3. The lost scarf and my own personal history in travel with the scarf (this also contains themes with my grandmother, see sketchbooks and archive material)
I used imagery from Paris trips with the scarf I eventually lost as inspiration. Many self portraits. The wolf you see below is a depiction of one earring from a set, the other one is Red Riding hood. They were bought on a Paris trip, thus the travel connection. They were also a spark of a reminder about my grandmother and our dual narrative. Thus the lost scarf worn on the trip, the earrings and memories of the trip are all tied into one.
Above: Preliminary samples, cotton and silk voile examples, where I have printed my own painting memories; scanned them into the PC and printed them onto the afore mentioned fabric.
I played with scale, printing out one piece at two different sizes; this could of course be furthered.
Jane McKeating influenced me as to artistic technique at this stage. The concept of printing paintings onto fabric and there being a journey or story which influenced it.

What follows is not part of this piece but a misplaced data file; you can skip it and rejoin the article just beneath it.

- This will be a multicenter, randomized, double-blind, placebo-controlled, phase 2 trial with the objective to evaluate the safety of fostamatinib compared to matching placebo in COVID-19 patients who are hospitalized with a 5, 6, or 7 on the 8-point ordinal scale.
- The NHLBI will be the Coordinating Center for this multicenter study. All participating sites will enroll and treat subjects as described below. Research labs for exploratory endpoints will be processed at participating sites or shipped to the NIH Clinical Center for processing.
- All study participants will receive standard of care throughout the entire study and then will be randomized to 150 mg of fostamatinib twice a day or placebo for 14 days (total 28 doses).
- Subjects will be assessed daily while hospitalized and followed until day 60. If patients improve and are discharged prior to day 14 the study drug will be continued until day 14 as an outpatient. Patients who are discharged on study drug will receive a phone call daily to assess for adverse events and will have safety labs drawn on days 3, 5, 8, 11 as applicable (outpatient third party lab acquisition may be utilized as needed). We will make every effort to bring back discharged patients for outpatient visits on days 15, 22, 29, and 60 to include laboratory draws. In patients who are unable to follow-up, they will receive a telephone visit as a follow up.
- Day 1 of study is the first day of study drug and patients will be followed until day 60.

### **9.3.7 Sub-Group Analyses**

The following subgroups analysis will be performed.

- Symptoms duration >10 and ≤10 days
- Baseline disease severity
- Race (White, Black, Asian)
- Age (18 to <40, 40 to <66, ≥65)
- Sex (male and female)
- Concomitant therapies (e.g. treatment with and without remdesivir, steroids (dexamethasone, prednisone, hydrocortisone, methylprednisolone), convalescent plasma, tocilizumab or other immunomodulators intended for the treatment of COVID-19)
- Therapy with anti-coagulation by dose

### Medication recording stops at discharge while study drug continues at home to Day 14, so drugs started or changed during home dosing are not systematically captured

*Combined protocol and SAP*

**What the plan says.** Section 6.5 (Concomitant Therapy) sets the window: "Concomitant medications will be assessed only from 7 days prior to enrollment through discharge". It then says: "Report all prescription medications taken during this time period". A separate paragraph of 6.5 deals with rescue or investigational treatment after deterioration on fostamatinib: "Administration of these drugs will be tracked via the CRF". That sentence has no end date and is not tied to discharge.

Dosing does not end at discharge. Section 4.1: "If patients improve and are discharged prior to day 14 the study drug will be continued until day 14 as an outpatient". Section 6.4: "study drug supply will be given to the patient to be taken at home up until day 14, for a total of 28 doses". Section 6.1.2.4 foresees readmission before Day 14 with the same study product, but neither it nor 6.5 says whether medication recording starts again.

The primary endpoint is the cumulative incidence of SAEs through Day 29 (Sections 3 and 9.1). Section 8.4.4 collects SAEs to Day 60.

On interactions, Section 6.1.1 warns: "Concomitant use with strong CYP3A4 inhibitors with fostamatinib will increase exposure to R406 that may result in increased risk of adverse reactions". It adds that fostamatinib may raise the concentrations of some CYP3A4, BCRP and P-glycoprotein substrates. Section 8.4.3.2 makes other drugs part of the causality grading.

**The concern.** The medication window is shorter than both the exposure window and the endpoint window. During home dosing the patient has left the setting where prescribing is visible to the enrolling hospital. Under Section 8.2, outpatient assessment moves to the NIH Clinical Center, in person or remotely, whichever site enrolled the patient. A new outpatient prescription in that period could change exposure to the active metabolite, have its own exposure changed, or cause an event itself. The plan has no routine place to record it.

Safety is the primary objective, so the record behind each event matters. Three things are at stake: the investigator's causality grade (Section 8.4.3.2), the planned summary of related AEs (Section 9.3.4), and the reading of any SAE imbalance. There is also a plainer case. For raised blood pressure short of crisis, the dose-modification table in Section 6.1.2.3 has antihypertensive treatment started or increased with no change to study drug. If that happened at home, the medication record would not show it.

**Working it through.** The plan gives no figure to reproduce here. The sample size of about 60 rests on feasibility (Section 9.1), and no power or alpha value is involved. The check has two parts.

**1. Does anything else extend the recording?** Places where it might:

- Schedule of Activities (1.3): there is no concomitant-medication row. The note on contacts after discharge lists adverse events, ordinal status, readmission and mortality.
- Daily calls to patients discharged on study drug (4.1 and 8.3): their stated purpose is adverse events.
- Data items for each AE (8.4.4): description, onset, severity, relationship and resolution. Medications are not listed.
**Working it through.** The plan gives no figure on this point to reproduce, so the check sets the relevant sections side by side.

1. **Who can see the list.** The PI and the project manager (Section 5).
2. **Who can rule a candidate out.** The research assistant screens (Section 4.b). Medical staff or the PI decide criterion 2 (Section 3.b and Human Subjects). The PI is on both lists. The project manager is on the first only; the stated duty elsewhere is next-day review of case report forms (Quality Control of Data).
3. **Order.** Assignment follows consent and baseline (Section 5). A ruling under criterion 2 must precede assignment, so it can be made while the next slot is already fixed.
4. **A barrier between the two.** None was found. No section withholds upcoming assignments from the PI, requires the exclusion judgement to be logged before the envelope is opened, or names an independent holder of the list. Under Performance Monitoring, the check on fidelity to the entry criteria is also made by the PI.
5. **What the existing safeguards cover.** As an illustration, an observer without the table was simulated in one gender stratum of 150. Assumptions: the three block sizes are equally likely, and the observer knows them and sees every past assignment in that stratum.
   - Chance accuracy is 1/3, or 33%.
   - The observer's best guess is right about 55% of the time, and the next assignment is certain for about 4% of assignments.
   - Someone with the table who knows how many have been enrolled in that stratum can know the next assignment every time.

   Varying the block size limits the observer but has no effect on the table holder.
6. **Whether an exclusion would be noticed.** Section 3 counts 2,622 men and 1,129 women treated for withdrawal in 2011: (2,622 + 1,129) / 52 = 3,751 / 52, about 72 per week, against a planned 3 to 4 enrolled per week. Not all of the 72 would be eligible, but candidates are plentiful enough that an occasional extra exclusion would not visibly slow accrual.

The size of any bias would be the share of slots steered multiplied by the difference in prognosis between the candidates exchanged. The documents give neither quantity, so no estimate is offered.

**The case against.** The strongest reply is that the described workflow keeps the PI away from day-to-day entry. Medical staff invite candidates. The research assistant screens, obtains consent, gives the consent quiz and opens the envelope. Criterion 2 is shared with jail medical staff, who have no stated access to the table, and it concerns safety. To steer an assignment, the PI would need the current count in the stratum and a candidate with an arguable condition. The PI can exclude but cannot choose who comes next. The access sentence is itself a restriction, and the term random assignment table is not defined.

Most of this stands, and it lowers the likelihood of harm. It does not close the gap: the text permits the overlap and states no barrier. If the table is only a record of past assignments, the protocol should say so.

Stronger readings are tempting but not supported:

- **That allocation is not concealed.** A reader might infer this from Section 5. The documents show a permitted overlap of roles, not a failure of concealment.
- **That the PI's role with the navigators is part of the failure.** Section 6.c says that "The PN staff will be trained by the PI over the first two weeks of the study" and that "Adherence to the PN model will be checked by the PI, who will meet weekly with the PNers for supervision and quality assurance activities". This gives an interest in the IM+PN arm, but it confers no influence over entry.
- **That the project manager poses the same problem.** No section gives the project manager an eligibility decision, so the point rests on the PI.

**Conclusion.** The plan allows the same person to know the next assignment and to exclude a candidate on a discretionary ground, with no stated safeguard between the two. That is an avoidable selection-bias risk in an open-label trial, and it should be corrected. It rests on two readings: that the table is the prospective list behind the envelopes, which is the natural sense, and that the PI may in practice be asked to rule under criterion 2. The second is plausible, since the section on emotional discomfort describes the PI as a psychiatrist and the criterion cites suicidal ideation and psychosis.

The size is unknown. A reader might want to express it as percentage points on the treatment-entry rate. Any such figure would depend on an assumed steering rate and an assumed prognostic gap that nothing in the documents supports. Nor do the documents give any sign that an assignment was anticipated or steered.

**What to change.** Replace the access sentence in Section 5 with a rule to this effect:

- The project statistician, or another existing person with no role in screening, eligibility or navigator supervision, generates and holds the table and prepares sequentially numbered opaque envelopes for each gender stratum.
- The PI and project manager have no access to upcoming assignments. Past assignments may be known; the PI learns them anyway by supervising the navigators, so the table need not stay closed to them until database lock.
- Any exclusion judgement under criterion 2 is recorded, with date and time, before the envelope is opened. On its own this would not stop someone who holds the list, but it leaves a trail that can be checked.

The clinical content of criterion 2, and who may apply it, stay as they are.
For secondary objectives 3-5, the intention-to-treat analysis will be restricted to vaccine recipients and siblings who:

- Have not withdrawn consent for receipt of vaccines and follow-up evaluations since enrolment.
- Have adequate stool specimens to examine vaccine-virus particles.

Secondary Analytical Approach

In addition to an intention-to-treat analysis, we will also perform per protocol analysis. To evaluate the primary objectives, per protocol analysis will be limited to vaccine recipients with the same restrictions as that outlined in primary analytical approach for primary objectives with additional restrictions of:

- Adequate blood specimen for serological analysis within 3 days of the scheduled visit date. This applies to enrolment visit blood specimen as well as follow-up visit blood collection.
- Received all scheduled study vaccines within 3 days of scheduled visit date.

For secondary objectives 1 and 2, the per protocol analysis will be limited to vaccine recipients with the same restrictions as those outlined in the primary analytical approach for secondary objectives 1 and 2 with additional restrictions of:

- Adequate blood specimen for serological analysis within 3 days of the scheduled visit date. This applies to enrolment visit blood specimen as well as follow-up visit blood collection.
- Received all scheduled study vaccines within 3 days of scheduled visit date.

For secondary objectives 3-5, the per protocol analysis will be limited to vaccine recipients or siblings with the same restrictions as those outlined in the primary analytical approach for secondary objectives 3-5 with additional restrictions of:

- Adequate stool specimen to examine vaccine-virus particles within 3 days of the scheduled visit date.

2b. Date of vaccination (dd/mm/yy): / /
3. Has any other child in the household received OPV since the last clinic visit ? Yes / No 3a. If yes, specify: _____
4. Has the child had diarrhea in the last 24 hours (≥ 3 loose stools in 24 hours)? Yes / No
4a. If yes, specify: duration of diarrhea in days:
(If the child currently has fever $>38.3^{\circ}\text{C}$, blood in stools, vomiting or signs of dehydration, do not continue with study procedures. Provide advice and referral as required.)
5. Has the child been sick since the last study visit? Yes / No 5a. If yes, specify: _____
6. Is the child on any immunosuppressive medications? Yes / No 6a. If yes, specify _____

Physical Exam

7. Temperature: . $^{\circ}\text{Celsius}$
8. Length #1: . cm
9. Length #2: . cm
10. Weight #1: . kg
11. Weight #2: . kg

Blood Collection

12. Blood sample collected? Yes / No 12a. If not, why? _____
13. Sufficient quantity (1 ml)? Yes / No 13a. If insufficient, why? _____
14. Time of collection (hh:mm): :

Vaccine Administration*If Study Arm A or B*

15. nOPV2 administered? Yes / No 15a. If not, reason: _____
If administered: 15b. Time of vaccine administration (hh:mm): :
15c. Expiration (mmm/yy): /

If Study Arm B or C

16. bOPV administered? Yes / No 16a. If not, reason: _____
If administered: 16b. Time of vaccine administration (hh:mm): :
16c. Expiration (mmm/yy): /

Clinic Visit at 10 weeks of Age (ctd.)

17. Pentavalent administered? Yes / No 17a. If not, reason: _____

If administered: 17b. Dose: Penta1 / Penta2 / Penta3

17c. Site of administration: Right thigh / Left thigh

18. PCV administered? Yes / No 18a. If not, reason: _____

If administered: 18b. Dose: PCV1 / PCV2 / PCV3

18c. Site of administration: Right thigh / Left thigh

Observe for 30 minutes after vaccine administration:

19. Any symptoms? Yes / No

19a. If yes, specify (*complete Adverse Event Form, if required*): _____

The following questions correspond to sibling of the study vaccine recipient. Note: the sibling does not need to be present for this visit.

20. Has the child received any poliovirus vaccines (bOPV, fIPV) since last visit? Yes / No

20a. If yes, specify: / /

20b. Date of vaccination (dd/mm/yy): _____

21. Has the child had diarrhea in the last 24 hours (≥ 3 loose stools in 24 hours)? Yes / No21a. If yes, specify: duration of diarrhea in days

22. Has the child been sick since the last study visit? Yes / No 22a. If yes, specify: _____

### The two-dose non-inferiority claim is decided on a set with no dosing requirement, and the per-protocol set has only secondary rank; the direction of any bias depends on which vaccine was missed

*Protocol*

The voile silk exploratory work also ties in well with thoughts towards my grandmothers partial vision, as there is a fading quality conveyed through these outcomes. Thus a variety of influences form a marriage here.
Intuitive embroidery stitches were added in some places, to discover if the printed fabric worked with this tactile medium.
What do I think of these samples?
The concepts and basis which I worked upon are strong. I do not feel that I have explored this in depth enough to give a definite opinion. Yet it has potential. The fabrics, especially the silk voile have potential for further use.
The trick will be creating an outcome, which is not too obvious, yet contains meaning. It will help if the actual fabric or technique means something, not just what is on the fabric, as it were. For example; a cut away applique technique or silk voile could both represent partial vision, just with their actual use.
The above represents a sample of my samples. All created can be found within my physical body of work, all with clear labelling and the odd question – reminder to myself.
I will create a separate blog post to finally surmise my concepts and sample explorations which I feel are strong enough to pursue in the subsequent projects.